On The Dusty Trail To Las Cruces

It’s 275 miles from Tucson, Arizona to Las Cruces, New Mexico, as the crow flies, and it’s just about the same distance if you’re traveling by car.  You get on I-10 and head east, and it’s a straight shot on an unbending road that takes you past long freight trains rattling west and dusty mountains framed by blue sky, bright sunshine, and high clouds.

And speaking of dust, the section of I-10 from Tucson to Las Cruces is one of the few places in America where you’ll see highway signs warning you of what to do if you’re caught in a dust storm.  As I took in the brittle, dry look of the surrounding landscape, with only a few desert plants here and there and lots of exposed earth, it wasn’t hard to imagine a dust storm kicking up.  Fortunately, we didn’t encounter any dust storms — the recent snow presumably tamped down the dust, and it wasn’t that windy, anyway — but I now know from seeing multiple signs that you’re supposed to pull to the side immediately, turn off all lights, set your emergency brake, take your foot off the brake, stay in the vehicle with your seatbelt buckled, and wait until the storm passes.

Shortly after you pass from Arizona to New Mexico you pass a notch in the southern border of the state that puts you within 40 miles or so of Mexico.  If you look south from the roadway you see desolate countryside that probably hasn’t changed much in hundreds of years, more dusty looking mountains in the distance, and not much else.  You do, however, have a great selection of Mexican AM radio stations to keep you company as you roll along.

The Sun In Tucson

We came to Tucson, Arizona in search of blue skies, which are such a rare commodity in Columbus during the winter that we felt we needed to take a trip to find them.  Local lore in Tucson holds that it is sunny here more than 330 days out of the year.  The precise number of bright, clear days seems to vary somewhat depending on who is doing the telling, perhaps because the people doing the counting decided it was boring to sit and count the sunny days and it would be more fun to get out and actually do something in the fine weather.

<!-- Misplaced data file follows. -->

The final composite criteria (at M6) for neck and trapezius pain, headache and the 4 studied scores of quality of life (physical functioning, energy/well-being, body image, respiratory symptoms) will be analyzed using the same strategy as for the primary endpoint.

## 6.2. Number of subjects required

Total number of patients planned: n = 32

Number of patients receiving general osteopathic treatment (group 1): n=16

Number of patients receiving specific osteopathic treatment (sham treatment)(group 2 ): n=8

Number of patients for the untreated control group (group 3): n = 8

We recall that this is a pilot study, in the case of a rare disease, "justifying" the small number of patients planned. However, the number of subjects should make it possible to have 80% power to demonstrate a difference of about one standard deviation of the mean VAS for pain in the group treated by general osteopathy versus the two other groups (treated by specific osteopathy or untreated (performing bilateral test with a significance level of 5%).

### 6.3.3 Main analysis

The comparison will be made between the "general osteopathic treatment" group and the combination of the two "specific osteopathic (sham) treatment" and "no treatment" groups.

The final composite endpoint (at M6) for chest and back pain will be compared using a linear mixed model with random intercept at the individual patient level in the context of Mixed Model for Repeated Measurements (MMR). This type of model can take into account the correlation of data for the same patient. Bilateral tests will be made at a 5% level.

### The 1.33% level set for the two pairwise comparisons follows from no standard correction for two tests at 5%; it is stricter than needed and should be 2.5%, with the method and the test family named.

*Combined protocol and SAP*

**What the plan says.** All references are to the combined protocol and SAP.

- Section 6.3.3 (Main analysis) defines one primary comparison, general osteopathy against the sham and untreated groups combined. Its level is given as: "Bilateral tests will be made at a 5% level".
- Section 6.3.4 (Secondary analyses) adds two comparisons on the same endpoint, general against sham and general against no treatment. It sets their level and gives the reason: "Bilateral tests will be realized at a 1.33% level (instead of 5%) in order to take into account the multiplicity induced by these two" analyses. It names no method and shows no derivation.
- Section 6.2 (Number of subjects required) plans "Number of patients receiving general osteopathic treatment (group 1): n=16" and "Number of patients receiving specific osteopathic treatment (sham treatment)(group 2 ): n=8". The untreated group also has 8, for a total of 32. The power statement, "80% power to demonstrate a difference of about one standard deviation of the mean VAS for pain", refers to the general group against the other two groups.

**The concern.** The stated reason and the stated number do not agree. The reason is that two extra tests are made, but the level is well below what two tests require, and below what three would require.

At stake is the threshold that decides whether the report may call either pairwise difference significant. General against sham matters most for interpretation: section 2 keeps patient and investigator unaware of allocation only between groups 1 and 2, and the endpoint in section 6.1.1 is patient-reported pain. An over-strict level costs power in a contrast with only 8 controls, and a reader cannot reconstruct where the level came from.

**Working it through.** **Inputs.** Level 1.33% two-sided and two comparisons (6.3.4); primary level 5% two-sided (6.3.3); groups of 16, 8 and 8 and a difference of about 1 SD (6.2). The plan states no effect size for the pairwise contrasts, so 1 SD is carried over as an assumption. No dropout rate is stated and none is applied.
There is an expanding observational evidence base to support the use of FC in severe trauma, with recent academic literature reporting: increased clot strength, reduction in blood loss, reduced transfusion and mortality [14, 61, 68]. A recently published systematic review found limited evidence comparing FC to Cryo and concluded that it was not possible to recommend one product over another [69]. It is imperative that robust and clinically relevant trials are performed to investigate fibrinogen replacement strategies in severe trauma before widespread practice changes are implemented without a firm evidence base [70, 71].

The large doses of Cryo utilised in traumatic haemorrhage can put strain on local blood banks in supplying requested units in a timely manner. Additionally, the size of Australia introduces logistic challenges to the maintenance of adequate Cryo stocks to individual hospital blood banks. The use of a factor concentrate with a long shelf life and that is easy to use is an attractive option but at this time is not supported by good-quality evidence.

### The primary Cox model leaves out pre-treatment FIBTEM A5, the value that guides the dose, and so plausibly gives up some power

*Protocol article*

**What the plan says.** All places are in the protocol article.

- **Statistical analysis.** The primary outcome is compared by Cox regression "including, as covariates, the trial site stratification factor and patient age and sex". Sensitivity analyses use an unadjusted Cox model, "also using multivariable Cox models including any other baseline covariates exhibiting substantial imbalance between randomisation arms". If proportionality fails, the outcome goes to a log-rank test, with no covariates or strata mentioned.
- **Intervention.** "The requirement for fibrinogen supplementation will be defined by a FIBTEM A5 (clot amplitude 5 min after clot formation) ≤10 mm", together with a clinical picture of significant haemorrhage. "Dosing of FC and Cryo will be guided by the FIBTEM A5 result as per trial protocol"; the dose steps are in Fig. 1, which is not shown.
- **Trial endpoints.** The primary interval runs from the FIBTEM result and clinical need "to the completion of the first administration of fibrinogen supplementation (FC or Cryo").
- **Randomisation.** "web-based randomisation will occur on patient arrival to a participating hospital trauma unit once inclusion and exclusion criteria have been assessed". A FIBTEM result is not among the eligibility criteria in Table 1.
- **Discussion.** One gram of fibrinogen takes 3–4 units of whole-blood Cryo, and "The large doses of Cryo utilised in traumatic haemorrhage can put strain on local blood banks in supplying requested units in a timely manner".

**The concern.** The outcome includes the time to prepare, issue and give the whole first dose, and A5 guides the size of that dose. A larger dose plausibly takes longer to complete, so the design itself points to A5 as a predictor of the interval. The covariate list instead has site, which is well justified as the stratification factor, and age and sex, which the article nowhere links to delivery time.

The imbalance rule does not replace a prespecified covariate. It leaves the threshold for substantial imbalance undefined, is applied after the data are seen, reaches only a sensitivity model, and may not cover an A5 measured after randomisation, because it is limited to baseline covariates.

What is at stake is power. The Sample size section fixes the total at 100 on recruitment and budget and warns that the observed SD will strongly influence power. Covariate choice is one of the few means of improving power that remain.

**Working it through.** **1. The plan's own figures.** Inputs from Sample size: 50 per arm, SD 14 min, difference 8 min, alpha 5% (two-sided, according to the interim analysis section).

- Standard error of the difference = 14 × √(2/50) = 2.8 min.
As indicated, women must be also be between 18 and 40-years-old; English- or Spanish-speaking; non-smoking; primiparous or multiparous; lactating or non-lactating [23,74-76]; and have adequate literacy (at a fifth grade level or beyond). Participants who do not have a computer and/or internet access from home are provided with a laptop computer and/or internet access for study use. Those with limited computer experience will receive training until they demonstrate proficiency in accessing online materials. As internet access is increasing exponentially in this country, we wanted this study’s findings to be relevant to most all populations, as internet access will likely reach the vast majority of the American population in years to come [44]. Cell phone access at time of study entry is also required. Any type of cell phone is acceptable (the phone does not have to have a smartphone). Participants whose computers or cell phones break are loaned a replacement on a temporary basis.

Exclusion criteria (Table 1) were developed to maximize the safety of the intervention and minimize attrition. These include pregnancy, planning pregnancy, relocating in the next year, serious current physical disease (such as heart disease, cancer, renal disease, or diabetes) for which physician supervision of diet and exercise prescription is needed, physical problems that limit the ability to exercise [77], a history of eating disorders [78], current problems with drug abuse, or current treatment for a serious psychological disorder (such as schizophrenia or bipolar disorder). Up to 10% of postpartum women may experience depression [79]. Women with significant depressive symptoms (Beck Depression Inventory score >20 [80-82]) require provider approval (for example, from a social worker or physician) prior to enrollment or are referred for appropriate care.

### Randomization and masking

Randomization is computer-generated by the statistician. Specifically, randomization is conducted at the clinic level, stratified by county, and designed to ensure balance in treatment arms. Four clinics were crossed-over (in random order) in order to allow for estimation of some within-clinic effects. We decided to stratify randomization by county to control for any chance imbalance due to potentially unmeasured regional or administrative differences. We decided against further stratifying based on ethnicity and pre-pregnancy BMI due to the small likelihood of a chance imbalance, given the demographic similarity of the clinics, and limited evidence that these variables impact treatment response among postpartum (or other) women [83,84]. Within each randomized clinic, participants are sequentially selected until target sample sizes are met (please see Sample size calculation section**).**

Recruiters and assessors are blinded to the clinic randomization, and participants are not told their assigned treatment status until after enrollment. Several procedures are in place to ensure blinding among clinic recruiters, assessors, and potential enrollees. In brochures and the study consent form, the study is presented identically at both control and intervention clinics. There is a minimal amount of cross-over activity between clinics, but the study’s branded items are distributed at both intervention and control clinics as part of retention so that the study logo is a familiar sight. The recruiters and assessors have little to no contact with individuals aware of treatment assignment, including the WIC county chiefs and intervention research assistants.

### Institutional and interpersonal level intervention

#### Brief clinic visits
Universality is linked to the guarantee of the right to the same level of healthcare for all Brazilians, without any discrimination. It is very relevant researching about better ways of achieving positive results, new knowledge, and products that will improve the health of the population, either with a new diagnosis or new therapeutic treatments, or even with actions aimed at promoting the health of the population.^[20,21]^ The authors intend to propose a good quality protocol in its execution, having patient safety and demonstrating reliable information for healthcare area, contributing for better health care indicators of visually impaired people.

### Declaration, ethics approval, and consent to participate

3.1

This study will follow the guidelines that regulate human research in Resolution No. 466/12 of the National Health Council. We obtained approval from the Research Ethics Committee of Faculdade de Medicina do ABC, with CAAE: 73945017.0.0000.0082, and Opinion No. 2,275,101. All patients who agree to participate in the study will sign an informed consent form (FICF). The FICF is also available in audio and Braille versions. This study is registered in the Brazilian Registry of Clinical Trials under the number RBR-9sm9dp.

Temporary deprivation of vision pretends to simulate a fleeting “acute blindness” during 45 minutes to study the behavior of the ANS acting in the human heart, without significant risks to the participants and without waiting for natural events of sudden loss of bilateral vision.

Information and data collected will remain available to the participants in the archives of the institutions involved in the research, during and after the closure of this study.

And Tucson didn’t disappoint in the sunshine department.  When we ventured out yesterday morning it was cold, and the locals we encountered marveled that the Catalina Foothills mountains that border Tucson on one side were covered in snow and shining in the distance like low-lying clouds, as shown in the photograph above.  But the skies were a cheery, bright blue, the sun was blazing forth with superb intensity, and we had to use the visor of our rental car to allow us to move around town in the glare.  I immediately regretted that I forgot my sunglasses, but the sunshine was welcome even at that.

We knocked around Tucson and tromped through some of the desert areas, enjoying how the bright light allowed us to see every detail of the gigantic Saguaro cactuses and the other desert plants.  Later, we walked around the very cool Sam Hughes neighborhood adjoining the University of Arizona campus, where the colorful stucco walls of the ’20s-era Spanish style and Santa Fe style ranch houses glittered in the sunshine, the houses featured carefully tended desert plants and rock designs in their front yards, and some of the streets were lined with towering palm trees.  The sun was so bright that the shadows of the palm trees made it look like the sidewalks had been striped with black paint.

Oh, and we enjoyed some pretty good Mexican food, too.  Mexican food seems to go well with blue skies and sun.